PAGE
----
Boeing to Release a Fix For 737 Max Jets Wednesday
After two fatal crashes, Boeing is fixing their 737 Max jets.
After months of toiling on a solution, Boeing is going to brief about 200 pilots on the new fixes for their 737 Max jets, which have been grounded since mid-March after two fatal crashes killed 346 people on board.
The plane manufacturer believes the crashes were caused in part by the plane’s flight control system known as MCAS (Maneuvering Characteristics Augmentation System) and, with a software update, cockpit alerts and some pilot training, the issue should be fixed.
“I think they’ve made the changes that will get these planes back in the air,” one pilot familiar with the changes, told CNBC.
Part of the new update includes using two angle-of-attack sensors instead of just one. The AOA sensors feed data to MCAS letting the pilot know if the plane is pointed too high relative to its speed.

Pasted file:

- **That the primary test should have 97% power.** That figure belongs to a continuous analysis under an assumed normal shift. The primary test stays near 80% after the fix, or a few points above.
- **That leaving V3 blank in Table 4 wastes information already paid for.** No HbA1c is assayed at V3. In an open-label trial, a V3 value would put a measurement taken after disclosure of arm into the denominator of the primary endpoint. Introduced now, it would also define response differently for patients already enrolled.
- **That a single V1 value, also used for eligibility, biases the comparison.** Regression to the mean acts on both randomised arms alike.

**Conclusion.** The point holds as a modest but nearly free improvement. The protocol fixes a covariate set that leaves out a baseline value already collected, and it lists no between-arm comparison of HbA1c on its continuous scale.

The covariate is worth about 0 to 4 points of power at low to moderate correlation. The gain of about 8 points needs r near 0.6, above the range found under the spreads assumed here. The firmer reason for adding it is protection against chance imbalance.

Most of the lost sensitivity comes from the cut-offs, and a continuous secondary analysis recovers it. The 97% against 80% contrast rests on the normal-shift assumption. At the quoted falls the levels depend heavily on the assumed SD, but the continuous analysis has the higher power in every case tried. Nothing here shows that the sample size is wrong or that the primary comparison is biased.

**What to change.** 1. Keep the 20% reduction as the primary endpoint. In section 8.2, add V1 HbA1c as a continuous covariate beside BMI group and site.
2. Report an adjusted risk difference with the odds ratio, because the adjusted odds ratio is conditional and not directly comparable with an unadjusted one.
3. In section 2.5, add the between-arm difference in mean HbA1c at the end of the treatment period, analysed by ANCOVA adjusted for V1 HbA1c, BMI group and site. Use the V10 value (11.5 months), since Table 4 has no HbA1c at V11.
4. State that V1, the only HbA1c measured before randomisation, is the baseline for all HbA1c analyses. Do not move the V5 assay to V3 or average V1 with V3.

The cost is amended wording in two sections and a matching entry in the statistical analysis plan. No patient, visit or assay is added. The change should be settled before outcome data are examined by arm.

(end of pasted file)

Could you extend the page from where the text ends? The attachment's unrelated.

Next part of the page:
Boeing will also include cockpit alerts for the MCAS system that, prior to the deadly crashes, was a feature that they charge extra for. They will also increase the amount of training airline flight crews receive, specifically how to handle the 737 Max planes when MCAS is enabled.
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